From businessman to B&B owner, owner of the Bembridge Fish Store Mike Curtis has plenty of life experience behind him but it’s a passion for fish that runs deepest. He is evangelical about introducing visitors to the wonders of fish caught, cooked and eaten the same day - fish that has put muscle on in the choppy ocean waters rather than swimming a few laps of a fish farm and which is sustainably caught – and his stock ranges from wild bass, bream, red and grey mullet, brill, turbot and Dover sole to crab, lobster, prawns and mackerel. Served in many of the island’s restaurants, if you want to try it yourself, you’ll find it all on sale in his shop, along with fish pies, crab cakes and more.

Ventnor Botanic Garden

Fittingly for a café in a garden, Ventnor’s Plantation Room Café makes the most of the surrounding herbs, salads, vegetables and fruit for its daily menu of baguettes, soups, stews and cakes and its hot Sunday lunches. This light, bright space is a great place for a cuppa overlooking the foliage – choose from its lengthy list of loose-leaf teas (served in glass teapots) and fresh coffees or go for a Tropic Ale, brewed with hops grown in the grounds. In the summer months, the space below the café opens as a restaurant, Edulis. Its name means ‘edible plant’ in Latin and that’s it’s mission, with a strong focus on locally grown ingredients. Although the restaurant isn’t normally open in the evenings, keep an eye out for occasional dinners and events.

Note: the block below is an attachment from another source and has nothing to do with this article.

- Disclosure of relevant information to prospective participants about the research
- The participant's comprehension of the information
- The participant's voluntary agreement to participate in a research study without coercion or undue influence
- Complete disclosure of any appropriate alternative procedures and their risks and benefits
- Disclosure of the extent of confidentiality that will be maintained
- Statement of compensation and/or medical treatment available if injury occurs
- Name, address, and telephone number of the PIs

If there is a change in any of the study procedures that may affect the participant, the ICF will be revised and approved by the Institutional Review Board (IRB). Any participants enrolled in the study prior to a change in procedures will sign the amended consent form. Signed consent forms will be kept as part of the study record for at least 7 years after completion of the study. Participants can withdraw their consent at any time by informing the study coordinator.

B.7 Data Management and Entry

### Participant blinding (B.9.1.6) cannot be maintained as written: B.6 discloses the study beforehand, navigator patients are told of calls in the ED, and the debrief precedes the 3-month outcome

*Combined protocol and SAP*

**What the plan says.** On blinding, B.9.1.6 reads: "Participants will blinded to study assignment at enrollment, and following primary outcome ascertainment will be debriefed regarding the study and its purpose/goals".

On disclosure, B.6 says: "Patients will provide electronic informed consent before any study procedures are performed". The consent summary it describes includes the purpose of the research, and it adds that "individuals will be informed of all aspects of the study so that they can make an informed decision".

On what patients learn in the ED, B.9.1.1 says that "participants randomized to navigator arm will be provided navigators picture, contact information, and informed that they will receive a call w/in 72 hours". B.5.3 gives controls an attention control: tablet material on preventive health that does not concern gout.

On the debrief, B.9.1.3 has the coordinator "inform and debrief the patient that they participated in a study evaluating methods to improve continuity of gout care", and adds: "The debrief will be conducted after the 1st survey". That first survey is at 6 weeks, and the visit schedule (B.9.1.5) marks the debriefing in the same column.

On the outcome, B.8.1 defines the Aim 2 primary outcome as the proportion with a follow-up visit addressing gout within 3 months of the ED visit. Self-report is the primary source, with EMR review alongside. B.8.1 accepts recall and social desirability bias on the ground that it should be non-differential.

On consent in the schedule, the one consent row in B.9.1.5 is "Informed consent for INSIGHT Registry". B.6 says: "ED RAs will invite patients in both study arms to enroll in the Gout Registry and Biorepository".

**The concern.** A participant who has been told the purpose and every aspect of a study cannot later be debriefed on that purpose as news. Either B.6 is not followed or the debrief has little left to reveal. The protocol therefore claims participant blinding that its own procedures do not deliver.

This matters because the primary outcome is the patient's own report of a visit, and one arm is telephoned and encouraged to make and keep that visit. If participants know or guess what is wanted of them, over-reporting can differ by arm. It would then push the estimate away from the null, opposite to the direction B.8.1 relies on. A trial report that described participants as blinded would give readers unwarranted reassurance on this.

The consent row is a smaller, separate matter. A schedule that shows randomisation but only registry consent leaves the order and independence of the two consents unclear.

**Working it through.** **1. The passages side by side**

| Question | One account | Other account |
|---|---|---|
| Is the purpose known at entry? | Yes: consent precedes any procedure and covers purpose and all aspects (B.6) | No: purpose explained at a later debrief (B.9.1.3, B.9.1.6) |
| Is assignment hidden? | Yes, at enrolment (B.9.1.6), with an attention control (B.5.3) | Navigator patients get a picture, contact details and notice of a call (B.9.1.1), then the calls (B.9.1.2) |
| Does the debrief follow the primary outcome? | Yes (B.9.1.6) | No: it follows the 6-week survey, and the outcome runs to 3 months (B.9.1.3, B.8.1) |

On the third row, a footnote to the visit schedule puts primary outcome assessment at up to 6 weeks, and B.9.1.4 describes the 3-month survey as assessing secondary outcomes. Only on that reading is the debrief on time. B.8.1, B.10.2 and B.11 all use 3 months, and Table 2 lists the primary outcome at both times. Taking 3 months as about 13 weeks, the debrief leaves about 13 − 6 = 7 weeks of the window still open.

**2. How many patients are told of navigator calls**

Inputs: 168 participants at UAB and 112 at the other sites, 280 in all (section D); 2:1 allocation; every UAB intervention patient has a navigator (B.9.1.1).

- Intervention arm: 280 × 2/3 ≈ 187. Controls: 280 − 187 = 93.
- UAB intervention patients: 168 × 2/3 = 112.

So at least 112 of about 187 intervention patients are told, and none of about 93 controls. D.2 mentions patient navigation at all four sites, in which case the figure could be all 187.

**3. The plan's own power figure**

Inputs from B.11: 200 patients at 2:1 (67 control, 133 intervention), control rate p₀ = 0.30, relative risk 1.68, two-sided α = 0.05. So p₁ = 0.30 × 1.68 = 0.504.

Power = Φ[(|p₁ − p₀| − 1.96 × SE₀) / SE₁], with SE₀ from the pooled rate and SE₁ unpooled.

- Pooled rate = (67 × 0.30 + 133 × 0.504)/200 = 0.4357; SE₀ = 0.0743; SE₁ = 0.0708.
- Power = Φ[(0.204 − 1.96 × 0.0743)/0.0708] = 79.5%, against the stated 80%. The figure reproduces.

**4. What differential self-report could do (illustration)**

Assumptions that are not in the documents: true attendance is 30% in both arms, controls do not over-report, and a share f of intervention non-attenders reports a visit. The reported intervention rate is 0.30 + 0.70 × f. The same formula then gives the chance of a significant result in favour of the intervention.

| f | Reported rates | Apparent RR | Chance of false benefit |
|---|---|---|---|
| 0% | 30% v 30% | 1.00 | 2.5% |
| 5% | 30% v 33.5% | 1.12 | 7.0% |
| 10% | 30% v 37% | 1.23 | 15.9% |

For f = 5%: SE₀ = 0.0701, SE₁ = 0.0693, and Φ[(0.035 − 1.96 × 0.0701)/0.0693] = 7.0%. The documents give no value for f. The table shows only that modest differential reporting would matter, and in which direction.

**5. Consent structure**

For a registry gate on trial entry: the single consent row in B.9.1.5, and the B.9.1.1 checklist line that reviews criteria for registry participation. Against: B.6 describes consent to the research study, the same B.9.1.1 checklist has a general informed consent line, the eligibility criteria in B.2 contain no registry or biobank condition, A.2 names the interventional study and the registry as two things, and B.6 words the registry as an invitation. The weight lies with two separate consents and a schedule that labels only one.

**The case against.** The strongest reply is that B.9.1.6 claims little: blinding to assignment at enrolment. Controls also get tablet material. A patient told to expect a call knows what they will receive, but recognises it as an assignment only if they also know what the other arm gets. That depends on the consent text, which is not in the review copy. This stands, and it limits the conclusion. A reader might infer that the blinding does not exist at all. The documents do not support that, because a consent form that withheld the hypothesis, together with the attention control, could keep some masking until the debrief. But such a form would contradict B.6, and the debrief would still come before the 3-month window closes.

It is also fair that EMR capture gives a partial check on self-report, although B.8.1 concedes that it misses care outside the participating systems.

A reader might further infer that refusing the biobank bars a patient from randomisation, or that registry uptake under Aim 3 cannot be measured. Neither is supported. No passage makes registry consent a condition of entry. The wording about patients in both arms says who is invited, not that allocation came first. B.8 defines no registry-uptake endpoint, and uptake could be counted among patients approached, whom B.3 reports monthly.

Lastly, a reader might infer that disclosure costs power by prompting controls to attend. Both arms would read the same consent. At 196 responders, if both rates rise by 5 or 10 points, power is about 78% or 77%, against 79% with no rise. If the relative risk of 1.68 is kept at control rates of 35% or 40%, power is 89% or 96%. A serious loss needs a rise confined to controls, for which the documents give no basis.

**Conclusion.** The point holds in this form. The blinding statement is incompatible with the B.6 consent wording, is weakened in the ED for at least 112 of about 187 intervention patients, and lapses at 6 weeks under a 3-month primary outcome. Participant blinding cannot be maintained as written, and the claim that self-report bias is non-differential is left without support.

The Garlic Farm Restaurant

When it comes to growing garlic Colin Boswell knows his onions. His mother first started growing Solent Wight garlic in the 1950s and Colin himself has been cultivating the stuff for 40 years. In his Garlic Farm shop, you can choose from 12 different, seasonal, varieties as well as pickles, chutneys, butters and even garlic-laced beer. As well as managing six holiday cottages, a herd of Highland cattle and a clutch of Buff Orpington chickens, Colin and his wife Jenny run an on-site restaurant. Open for breakfasts and lunches, the farm’s garlic makes its way into much of the menu. Not least its delicious mezze platters, heaped with hummus, roasted garlic, sunblush tomatoes, Feta, falafel, baby corn fritters, garlic and cumin seed dip and more.